2013

See also: Signature requirements and deadlines for 2013 state government elections

The November general election took place on November 5, 2013.

2012

See also: Signature requirements and deadlines for 2012 state government elections

The November general election took place on November 6, 2012.

Court cases

Below are a selection of court cases relating to ballot access lawsuits.

Williams v. Rhodes

See also: Williams v. Rhodes

Decided by the U.S. Supreme Court in 1968, Williams v. Rhodes held that state laws regulating the selection of presidential electors must meet the requirements of the Equal Protection Clause of the Fourteenth Amendment of the U.S. Constitution.[7]

Bullock v. Carter

See also: Bullock v. Carter

Decided by the by the U.S. Supreme Court in 1972, Bullock v. Carter held that the Texas primary filing fee system, which required the payment of fees as high as $8,900, violated the Equal Protection Clause of the Fourteenth Amendment of the U.S. Constitution. The Court found that, under this system, "many potential office seekers lacking both personal wealth and affluent backers are, in every practical sense, precluded from seeking the nomination of their chosen party, no matter how qualified they might be and no matter how broad or enthusiastic their popular support."[8][9]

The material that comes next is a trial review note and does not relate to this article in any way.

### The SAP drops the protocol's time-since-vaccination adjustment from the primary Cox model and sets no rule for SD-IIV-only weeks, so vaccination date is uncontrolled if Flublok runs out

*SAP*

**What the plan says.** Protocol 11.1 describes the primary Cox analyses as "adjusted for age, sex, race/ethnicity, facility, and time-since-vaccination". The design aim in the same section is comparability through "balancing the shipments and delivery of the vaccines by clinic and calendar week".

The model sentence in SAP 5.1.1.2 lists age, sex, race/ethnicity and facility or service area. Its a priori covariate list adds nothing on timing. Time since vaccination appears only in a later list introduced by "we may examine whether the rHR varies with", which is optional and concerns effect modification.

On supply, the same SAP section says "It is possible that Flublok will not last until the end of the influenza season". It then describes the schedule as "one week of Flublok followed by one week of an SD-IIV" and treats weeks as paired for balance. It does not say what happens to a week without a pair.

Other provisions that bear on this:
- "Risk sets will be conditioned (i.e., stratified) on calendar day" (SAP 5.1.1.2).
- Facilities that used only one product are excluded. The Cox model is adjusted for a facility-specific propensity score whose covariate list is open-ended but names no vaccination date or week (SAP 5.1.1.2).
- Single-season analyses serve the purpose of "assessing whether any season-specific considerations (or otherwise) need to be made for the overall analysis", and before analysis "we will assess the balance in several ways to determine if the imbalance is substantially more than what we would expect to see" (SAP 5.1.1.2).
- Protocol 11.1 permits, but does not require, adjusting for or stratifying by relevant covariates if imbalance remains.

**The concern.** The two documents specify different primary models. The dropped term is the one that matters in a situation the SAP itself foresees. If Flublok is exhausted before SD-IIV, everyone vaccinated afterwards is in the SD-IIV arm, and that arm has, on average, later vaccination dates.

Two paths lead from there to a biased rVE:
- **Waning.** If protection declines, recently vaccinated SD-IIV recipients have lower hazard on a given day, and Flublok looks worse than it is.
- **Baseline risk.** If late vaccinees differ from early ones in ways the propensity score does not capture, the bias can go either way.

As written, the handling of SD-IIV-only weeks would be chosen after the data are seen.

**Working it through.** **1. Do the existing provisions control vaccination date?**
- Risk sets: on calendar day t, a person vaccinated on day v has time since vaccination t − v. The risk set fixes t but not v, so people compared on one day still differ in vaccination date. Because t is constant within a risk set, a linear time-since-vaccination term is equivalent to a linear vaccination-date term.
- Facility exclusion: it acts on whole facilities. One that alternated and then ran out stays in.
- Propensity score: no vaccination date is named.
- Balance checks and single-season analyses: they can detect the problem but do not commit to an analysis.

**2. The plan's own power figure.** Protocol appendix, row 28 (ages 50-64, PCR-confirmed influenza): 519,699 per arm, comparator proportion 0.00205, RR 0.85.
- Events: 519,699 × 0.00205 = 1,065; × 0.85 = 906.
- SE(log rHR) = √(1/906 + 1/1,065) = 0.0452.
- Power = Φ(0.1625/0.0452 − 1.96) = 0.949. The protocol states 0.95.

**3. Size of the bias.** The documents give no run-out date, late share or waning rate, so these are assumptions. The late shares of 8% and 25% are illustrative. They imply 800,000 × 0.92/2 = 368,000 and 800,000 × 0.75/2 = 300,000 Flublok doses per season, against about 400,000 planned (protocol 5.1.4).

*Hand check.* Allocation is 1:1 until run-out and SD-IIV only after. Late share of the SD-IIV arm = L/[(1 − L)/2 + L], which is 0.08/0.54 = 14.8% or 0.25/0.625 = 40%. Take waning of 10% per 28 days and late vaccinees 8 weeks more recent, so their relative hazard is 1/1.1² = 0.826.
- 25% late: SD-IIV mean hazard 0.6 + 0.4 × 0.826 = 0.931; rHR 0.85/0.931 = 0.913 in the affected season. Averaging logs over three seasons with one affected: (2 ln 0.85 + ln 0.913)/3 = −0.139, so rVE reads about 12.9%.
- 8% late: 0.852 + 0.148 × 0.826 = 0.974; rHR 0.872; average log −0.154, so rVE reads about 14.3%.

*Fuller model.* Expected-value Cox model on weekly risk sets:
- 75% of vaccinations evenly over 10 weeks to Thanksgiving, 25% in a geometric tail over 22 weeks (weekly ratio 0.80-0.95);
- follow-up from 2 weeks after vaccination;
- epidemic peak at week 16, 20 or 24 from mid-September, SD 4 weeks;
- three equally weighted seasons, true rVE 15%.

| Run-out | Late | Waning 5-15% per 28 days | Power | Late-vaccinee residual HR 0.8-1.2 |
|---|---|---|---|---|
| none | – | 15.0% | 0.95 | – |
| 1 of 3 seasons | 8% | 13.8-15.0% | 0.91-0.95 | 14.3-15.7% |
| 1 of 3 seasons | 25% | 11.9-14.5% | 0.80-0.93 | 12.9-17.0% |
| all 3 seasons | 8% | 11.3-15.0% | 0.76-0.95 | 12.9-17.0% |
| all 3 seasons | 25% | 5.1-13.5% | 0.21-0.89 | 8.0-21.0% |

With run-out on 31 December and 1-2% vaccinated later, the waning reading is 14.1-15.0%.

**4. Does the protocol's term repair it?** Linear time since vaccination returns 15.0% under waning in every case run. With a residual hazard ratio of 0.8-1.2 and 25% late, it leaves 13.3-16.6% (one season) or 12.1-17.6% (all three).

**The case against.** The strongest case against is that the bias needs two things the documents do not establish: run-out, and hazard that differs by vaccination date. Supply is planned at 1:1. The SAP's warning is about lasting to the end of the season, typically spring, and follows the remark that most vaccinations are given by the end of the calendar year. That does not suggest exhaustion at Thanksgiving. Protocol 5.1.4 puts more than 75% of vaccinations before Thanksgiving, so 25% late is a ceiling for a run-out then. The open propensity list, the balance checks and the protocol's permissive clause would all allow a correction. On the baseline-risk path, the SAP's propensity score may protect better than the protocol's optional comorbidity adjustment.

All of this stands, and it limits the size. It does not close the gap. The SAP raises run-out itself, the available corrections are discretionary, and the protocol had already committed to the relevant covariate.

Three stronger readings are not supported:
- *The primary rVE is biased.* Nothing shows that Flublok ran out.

Lubin v. Panish

See also: Lubin v. Panish

Lubin v. Panish, decided by the U.S. Supreme Court in 1974, held that, absent alternative means of ballot access, states cannot require indigent candidates to pay filing fees they cannot afford. To do so violates the Equal Protection Clause of the Fourteenth Amendment, as well as the rights of expression and association guaranteed by the First and Fourteenth Amendments of the U.S. Constitution.[10]

Illinois v. Socialist Workers Party

See also: Illinois State Board of Elections v. Socialist Workers Party

Decided by the U.S. Supreme Court in 1979, the ruling in Illinois State Board of Elections v. Socialist Workers Party rendered unconstitutional an Illinois statutory requirement that new political parties and independent candidates for elections in political subdivisions (specifically, Chicago) gather more than the number of signatures required for elections for statewide office.[11]

Anderson v. Celebrezze

See also: Anderson v. Celebrezze

Anderson v. Celebrezze, a case decided by the U.S. Supreme Court in 1983, held that Ohio's early filing deadline for independent presidential candidates violated the First and Fourteenth Amendments of the U.S. Constitution, placing an unconstitutional burden on the voting and associational rights of supporters of independent presidential candidates.[12][13]

Norman v. Reed

See also: Norman v. Reed